Eve was back at the Times of India Literary Carnival, doing the keynote speech. She was once again introduced by actress Poorna Jagannathan – the artist responsible for envisioning and creating the critically acclaimed play “Nirbhaya” on the life and murder of Jyoti Sigh – whose death last December 16, 2013 fuelled a huge rising in India. In her speech, Eve read excerpts from her book “In The Body of the World” – speaking of City of Joy and One Billion Rising for Justice to a large, enthusiastic audience – who later cued outside the venue to meet Eve. Women and men lined up to share with Eve how much “The Vagina Monologues,” V-Day and One Billion Rising changed their lives. It was moving to see how many people, young and old, men and women alike – shared their stories of personal transformation because of the play. And it was so powerful to hear them speak about what they rose for in 2013, and what they will be rising for justice for in 2014.

That same evening, we watched a local production of Eve’s play “Emotional Creature” that closed the festival. The performance was directed by Kaizaad Kotwal and Mahabanoo Mody-Kotwal – long term producers of “The Vagina Monologues” all across India since 2003. The young, talented, dynamic Mumbai cast blew away the thousand strong full house audience – and both the cast and Eve received a resounding standing ovation at the end of the inspiring, moving and powerful performance.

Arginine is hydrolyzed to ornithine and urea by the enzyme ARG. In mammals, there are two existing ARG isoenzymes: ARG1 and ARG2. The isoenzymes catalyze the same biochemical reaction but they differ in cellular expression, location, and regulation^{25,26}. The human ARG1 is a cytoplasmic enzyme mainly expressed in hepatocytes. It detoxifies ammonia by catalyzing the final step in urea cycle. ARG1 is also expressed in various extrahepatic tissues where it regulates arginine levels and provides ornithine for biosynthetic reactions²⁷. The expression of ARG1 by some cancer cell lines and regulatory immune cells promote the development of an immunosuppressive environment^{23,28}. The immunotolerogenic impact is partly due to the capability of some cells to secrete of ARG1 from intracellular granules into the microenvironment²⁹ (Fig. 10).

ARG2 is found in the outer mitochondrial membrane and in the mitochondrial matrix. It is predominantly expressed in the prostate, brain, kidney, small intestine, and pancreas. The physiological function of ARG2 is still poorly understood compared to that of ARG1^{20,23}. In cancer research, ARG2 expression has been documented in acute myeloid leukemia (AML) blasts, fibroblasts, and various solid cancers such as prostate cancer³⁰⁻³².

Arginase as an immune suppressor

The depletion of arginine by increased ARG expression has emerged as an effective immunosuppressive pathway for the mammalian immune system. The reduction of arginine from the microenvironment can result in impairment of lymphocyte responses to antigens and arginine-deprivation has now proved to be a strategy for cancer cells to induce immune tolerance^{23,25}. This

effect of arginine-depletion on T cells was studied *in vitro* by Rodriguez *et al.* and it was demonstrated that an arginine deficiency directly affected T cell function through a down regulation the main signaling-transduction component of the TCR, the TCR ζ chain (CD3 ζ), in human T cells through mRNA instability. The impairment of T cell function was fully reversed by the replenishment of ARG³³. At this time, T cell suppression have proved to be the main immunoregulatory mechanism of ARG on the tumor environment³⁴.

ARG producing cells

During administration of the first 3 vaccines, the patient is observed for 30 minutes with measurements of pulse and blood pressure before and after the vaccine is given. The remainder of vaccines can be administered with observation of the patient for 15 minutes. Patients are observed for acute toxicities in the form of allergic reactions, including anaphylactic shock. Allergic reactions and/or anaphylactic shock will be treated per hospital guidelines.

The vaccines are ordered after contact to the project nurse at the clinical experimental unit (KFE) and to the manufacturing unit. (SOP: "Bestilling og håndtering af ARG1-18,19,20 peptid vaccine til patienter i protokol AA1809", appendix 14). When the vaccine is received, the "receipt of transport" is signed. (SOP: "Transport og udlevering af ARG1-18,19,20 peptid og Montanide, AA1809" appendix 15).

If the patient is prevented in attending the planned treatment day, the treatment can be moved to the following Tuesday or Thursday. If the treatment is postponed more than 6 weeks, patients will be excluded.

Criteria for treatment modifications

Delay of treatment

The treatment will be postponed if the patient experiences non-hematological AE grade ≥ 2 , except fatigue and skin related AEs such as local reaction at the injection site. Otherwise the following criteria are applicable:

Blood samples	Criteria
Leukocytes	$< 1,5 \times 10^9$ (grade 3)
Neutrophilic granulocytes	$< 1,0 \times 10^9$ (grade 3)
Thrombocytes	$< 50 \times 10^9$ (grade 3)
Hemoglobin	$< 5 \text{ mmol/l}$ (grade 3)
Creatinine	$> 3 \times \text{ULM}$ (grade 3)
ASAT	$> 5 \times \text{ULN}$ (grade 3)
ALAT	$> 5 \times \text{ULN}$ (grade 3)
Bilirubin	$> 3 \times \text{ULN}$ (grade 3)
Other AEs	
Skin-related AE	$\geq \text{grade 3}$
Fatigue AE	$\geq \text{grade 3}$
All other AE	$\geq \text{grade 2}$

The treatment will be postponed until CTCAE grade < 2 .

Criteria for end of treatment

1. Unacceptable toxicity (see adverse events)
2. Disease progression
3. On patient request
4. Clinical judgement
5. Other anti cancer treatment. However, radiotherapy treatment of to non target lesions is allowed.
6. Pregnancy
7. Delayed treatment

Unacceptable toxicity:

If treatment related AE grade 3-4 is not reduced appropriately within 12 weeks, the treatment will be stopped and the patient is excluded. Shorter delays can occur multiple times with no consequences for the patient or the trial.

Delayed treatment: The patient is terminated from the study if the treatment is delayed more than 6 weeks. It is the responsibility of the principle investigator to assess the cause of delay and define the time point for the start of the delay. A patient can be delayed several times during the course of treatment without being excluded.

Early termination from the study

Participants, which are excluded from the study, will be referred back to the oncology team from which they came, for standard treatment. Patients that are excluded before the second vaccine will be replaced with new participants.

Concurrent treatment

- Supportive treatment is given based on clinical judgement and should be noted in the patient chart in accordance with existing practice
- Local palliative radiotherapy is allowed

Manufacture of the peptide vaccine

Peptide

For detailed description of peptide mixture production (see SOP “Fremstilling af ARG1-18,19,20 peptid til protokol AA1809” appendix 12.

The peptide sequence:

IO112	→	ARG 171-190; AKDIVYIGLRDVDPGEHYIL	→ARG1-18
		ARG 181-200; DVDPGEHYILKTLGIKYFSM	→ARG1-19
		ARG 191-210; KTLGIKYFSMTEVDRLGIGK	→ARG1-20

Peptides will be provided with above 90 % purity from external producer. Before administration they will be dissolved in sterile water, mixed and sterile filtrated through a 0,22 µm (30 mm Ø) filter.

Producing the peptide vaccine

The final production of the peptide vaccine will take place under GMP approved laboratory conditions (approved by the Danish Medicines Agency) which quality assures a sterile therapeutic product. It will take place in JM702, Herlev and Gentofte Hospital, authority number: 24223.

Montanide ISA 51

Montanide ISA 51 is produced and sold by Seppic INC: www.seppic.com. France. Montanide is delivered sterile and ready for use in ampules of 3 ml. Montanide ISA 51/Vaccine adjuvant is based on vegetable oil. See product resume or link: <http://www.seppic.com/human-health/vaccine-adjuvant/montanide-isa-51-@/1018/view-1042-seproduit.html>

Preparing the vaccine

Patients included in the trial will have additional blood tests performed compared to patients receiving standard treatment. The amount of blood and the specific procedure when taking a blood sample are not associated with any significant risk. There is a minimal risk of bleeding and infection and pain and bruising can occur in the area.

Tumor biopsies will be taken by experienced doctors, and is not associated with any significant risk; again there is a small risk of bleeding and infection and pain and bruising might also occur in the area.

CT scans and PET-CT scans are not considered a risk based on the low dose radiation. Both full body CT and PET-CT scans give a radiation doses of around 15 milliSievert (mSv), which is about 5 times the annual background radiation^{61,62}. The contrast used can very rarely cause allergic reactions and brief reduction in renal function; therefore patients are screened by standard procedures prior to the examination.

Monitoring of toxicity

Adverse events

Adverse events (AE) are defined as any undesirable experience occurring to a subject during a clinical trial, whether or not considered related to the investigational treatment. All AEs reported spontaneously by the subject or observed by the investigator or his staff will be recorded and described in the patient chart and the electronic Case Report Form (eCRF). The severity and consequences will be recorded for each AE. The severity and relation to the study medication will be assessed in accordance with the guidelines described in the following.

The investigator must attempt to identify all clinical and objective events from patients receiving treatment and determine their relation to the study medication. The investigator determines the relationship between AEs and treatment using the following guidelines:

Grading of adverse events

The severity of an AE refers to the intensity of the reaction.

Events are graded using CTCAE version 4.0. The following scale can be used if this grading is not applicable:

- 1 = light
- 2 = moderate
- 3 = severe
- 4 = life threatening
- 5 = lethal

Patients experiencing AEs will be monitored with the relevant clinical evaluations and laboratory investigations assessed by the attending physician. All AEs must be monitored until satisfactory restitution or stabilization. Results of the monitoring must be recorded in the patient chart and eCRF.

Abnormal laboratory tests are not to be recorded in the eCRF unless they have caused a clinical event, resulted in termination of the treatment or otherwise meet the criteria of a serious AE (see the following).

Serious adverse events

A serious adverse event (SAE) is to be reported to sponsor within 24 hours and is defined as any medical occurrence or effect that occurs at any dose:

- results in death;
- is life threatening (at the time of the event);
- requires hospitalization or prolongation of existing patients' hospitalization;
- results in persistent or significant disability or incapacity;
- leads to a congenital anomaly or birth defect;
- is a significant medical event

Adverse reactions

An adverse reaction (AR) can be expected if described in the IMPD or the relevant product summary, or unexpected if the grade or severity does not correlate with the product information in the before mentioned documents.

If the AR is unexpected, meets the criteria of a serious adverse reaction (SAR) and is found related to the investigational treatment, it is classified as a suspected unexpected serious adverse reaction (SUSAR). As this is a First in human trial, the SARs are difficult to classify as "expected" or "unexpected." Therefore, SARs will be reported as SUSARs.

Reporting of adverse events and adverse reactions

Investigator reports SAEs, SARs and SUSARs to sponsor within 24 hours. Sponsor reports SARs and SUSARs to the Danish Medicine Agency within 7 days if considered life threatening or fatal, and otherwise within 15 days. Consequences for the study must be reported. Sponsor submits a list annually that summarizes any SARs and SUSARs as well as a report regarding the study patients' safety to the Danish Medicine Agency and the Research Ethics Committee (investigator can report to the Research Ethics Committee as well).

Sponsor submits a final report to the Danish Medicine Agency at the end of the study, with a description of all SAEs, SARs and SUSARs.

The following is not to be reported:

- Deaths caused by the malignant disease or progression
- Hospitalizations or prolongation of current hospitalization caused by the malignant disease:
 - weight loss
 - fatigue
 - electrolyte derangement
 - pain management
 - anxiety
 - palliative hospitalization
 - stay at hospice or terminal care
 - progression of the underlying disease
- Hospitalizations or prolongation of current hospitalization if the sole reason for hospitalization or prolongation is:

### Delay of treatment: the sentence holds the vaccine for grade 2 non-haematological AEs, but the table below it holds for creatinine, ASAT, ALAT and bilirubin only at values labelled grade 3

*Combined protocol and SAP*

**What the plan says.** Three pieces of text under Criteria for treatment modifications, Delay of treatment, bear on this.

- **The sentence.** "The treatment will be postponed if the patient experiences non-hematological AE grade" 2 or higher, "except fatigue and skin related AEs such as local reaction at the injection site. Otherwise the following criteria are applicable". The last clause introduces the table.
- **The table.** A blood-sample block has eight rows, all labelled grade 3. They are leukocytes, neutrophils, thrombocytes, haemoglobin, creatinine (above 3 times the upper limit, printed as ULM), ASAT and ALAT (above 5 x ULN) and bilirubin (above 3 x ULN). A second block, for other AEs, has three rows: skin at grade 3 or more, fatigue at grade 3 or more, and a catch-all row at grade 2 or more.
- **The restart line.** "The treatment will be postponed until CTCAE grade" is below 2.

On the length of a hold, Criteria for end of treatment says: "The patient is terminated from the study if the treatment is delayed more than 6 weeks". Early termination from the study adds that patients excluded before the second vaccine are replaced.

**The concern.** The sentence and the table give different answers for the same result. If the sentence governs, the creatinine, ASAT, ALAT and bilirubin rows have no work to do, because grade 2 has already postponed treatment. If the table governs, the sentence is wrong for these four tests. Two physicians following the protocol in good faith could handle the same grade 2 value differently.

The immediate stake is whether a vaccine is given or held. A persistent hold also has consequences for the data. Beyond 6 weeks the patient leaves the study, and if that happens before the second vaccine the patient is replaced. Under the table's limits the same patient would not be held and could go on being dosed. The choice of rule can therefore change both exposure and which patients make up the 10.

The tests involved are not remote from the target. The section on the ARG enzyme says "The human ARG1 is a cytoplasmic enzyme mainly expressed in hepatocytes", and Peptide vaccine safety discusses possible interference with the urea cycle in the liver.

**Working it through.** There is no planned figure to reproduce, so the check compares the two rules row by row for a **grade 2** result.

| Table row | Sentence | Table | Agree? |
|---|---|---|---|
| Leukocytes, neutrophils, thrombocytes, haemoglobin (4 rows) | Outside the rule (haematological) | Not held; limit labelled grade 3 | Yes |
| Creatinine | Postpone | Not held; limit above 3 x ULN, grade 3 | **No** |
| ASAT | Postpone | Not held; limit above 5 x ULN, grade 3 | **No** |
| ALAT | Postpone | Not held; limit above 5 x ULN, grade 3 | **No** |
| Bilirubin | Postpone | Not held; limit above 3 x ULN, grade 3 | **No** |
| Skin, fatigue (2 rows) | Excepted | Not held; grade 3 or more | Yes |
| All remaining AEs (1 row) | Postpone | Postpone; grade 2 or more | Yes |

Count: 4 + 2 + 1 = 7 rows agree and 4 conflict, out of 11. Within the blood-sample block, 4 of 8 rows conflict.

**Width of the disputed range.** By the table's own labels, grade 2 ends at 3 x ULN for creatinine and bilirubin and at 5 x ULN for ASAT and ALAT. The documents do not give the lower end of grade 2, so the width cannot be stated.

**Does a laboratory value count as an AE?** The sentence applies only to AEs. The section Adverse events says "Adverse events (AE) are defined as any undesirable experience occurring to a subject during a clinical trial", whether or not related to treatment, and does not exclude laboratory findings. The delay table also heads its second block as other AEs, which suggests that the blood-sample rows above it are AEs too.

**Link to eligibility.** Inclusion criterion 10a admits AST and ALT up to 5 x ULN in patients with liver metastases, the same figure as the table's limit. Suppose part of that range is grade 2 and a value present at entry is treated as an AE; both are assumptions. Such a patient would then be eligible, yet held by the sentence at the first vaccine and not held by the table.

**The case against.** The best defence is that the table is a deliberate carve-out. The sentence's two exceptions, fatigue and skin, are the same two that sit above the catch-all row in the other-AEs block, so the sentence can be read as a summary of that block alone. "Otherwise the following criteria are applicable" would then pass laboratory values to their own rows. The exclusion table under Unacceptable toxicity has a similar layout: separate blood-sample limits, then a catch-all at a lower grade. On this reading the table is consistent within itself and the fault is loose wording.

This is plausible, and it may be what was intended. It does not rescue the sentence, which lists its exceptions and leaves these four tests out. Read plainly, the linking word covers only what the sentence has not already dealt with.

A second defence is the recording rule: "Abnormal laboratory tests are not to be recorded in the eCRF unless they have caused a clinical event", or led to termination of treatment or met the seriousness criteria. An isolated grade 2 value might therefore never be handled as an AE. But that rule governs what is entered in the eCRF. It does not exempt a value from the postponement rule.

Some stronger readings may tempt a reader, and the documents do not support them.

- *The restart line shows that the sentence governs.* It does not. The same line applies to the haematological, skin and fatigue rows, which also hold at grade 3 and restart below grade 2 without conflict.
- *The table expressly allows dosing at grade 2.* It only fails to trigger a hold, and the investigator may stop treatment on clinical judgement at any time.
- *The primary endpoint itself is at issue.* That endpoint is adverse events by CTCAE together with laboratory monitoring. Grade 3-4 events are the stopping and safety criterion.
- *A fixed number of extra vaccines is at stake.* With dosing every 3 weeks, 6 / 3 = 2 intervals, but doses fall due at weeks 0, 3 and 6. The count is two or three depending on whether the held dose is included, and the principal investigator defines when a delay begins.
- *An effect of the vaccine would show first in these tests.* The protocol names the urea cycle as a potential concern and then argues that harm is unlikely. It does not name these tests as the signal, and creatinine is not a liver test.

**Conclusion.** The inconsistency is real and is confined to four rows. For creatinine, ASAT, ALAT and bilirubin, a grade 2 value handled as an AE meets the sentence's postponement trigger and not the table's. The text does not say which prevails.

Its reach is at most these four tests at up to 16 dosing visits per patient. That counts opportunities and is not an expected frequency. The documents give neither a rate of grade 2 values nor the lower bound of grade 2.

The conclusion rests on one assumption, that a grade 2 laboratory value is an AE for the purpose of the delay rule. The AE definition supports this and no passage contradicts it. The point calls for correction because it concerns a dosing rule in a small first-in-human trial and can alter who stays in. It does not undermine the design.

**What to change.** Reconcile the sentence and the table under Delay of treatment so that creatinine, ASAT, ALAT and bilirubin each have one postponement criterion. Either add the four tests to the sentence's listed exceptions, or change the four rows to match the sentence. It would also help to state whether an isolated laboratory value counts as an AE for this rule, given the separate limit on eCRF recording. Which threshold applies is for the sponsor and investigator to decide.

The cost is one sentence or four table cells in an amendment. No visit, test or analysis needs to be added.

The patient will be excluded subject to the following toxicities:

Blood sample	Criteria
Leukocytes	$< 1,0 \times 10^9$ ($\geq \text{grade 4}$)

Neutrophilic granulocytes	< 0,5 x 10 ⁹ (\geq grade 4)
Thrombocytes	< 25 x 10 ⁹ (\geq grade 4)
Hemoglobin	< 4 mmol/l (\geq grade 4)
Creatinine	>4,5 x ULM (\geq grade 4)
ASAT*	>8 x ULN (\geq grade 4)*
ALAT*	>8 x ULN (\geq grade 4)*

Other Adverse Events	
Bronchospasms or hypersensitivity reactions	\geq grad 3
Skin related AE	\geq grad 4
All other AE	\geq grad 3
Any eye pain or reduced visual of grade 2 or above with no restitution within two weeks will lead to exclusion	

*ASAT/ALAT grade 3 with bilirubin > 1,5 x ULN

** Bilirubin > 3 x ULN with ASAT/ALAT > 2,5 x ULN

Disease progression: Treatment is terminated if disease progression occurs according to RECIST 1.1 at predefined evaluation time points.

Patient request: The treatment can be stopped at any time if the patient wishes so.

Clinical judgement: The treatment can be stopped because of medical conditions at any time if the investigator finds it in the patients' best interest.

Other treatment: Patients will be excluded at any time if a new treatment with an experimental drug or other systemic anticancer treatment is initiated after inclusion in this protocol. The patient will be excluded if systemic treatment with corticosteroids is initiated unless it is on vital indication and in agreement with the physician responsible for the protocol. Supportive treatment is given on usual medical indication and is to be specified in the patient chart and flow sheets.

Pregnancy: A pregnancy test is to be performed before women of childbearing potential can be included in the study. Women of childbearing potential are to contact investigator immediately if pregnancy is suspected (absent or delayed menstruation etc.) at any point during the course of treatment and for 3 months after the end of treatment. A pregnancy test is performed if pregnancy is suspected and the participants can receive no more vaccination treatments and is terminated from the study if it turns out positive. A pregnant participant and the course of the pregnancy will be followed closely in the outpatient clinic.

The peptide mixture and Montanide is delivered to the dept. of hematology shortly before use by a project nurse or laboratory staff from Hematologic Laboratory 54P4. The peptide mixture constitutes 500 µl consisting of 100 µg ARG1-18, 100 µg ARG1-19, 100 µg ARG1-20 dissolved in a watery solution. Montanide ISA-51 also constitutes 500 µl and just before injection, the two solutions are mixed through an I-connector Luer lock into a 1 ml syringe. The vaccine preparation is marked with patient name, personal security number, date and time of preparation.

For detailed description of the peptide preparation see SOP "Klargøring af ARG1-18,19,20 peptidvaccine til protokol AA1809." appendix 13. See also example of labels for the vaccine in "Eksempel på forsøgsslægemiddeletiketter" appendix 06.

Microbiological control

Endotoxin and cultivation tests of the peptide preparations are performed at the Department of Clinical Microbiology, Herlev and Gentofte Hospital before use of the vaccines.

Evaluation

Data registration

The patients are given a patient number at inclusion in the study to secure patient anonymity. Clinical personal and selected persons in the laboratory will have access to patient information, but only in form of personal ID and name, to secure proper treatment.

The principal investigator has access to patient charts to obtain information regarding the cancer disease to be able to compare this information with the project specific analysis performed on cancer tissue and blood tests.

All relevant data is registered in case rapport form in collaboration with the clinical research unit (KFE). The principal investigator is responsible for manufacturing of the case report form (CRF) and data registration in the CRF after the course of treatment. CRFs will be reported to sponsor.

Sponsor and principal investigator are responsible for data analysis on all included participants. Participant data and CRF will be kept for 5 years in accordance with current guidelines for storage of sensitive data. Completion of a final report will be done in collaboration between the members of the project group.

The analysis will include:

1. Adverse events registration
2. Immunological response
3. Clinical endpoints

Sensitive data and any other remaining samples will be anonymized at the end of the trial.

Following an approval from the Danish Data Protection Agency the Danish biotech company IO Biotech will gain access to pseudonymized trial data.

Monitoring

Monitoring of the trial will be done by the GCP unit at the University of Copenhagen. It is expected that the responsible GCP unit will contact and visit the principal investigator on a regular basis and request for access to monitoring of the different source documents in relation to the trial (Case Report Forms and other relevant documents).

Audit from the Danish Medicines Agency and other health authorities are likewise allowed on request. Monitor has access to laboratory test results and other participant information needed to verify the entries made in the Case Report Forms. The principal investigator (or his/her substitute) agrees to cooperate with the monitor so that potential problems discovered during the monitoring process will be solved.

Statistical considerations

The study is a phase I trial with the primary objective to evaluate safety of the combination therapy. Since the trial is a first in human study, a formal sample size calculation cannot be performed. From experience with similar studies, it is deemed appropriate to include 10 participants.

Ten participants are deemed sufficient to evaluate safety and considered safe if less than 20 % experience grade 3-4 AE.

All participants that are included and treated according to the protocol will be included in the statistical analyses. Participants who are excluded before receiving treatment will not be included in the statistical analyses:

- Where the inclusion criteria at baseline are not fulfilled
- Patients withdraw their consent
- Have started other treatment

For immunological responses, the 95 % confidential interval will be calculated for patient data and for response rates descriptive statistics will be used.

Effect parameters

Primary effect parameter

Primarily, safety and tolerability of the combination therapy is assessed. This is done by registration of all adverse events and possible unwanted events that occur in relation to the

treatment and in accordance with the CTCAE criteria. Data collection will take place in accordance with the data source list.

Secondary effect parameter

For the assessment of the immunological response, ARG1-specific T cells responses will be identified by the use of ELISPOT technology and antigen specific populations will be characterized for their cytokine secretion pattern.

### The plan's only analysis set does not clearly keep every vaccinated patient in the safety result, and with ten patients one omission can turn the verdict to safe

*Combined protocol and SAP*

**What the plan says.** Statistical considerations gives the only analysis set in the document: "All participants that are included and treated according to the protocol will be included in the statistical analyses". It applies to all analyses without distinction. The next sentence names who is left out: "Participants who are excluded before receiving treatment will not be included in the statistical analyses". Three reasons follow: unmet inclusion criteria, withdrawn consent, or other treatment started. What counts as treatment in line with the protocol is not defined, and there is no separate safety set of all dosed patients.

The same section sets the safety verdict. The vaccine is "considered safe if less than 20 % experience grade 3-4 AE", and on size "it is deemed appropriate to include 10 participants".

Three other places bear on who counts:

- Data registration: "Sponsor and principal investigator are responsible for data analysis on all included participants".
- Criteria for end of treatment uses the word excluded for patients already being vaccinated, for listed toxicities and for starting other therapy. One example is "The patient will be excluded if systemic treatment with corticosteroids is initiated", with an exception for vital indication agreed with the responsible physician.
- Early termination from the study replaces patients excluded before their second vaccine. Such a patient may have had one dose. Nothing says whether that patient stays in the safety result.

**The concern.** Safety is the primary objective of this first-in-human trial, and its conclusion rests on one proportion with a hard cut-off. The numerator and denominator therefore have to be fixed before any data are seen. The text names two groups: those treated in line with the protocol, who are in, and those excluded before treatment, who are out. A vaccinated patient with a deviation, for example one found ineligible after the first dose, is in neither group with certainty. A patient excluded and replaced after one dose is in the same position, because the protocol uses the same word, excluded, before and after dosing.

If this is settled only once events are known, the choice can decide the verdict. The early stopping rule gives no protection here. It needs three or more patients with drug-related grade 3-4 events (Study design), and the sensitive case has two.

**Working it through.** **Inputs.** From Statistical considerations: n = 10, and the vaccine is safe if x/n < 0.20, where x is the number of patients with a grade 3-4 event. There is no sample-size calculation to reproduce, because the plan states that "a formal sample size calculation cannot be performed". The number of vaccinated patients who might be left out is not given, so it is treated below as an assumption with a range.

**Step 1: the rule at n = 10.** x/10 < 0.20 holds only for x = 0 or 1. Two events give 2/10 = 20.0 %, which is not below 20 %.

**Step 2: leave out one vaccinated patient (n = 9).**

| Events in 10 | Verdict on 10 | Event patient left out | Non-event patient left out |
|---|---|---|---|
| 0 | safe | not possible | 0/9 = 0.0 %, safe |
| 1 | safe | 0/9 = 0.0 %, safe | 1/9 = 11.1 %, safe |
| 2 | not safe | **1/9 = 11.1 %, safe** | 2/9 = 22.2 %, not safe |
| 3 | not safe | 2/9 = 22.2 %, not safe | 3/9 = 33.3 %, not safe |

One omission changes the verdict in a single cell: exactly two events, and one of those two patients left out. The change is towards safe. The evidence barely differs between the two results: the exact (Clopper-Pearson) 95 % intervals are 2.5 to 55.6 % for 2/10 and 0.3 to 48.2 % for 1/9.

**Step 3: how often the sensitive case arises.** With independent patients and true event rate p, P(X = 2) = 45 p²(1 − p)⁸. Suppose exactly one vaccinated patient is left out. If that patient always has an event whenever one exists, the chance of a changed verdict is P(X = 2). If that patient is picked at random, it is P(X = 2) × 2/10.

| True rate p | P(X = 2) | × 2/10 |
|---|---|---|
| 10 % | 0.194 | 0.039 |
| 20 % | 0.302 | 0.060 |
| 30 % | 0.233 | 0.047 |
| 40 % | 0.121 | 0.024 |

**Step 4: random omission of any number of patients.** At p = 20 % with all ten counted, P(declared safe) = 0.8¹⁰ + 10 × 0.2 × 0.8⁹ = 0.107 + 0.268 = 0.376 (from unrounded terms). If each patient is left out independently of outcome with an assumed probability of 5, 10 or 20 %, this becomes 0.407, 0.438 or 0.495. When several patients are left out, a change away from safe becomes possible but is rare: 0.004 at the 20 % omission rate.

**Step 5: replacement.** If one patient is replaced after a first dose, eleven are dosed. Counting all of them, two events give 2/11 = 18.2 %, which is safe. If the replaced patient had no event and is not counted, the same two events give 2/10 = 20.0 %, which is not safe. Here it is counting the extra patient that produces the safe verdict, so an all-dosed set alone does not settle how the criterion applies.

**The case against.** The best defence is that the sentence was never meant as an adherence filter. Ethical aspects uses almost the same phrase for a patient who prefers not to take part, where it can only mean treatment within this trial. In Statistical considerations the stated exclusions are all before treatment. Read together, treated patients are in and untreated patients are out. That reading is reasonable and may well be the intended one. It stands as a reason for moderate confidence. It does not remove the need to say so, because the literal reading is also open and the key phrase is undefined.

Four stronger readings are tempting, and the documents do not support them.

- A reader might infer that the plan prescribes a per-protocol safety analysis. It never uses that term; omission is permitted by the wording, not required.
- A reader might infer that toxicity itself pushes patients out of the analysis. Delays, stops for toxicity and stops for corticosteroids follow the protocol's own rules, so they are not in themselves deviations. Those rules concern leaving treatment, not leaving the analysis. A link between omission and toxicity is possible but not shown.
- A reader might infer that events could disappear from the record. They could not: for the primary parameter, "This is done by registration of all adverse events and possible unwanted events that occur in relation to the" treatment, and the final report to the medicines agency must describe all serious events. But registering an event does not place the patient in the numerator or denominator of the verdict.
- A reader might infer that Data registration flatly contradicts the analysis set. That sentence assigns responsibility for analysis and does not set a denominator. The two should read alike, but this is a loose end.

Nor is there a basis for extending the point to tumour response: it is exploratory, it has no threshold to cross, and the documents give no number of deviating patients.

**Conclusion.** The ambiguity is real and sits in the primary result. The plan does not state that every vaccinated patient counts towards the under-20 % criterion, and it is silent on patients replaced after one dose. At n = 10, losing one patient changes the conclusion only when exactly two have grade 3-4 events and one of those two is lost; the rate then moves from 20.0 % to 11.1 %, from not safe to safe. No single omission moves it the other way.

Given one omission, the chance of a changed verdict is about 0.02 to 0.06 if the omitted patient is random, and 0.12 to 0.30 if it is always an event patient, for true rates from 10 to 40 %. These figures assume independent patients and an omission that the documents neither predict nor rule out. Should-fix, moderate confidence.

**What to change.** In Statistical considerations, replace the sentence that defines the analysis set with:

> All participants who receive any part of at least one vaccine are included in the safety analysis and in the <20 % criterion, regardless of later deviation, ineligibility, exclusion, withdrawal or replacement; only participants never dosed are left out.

December 10

To celebrate International Human Rights Day, the Asian College of Journalism in Chennai hosted a One Billion Rising for Justice talk and panel event where Eve addressed local and international students all over Chennai, with particular emphasis on justice issues and the role that young, emerging journalists play in ending violence against women. The event opened with a thunderous performance by women and men from the Dalit community, followed by a talk by Eve and the premiere performance of a new piece she wrote, inspired by events in India – on the body and justice. . After her talk, the students gave Eve a moving and heartfelt standing ovation. The event culminated with a Rise for Justice panel featuring distinguished women activists. Joining Eve were Parvathy Nair (visual artist, journalist and writer), Sangeetha Isvaran (Bharatnatyam dancer, choreographer, scholar and social worker) and N.S Yamuna (theatre practitioner, producer and theatre director), capped by an open forum after where the journalism students asked the most interesting, provocative and inspiring questions on justice. And just like the young law students in Mumbai, the young students of journalism engaged in a politically and socially provocative discussion on their role as communicators of the stories of women, and of the responsibilities of that role towards the path to justice.